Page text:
By J1 Reporter Kathryn Morey
Imagine 699 girls walking up to 4 miles while raising about $125,000. Walk-A-Thon is only one of the many fundraisers held at Marian. Not only is it a way for Marian students to give back to their school, but a way to earn school privileges as well. The primary purpose of Marian’s Walk-A-Thon is for the student body to secure a generous amount of money to support the school’s maintenance funds, tuition assistance, and technology. Every student attending Marian is encouraged to participate in this fundraiser.
However, there are a select few who go along with the crowd stating that they will give their fair share, but then in reality never give a donation to this fundraiser. According to Junior Sadie Stracke “Students should not be hypocritical when securing Walk-A-Thon donations, and should at least put in 85 percent effort.”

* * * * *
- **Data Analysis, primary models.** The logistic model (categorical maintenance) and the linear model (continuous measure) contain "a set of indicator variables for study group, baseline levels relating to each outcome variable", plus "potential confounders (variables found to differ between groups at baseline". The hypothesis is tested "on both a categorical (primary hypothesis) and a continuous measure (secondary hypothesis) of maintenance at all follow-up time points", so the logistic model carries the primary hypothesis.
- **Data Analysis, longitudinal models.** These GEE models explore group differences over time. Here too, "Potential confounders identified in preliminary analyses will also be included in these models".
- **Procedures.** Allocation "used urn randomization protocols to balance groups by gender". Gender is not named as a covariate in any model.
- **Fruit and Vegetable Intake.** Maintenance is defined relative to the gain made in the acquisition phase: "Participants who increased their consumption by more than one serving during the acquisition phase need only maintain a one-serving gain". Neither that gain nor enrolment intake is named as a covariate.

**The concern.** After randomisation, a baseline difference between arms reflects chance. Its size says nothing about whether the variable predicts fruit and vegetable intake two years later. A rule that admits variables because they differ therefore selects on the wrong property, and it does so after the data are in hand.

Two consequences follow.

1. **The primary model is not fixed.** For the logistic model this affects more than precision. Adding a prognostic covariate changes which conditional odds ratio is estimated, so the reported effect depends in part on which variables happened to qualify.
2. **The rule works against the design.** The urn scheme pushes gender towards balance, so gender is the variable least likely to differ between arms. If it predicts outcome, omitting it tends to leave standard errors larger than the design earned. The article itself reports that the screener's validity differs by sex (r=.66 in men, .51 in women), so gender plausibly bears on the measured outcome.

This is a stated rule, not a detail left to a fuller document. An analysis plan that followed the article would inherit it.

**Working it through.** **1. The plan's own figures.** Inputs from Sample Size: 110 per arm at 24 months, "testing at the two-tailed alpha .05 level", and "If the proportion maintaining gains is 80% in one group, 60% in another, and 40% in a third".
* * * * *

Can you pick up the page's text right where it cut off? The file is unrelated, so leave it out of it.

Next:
To many students, Walk-A-Thon is a way for the classes to unite. Therefore, every student is encouraged to bring in money to support their individual class and fulfill their class and school goal. The Freshmen goal was $23,994, the Sophomore goal was $23,994, the Junior goal was $19,737, and the Senior goal was $22,446. Every class goal varied, but the overall school goal was $90,000.
Despite this encouragement, there are still students who refuse to bring in money, even if they say they have contributed. According to sophomore Becca Townley, “A student should not have to bring in excessive amounts of money to support the school, when students are already paying $10,000 in tuition.”Even Grace Morey states that “Even though this fundraiser is important, some may find it difficult financially to contribute more.”
Many students see this as a true statement therefore saying they will bring in money to give the class the hint of support, but in reality never bringing in any money. This is where the honesty factor comes in to play. Since students may be dishonest about donating, it is hard for classes to differentiate who is being supportive, and who is stating words to please the class. This makes people question the student body of whether or not they are being truthful about donating to support the school, or whether they are “all talk, and no pay”.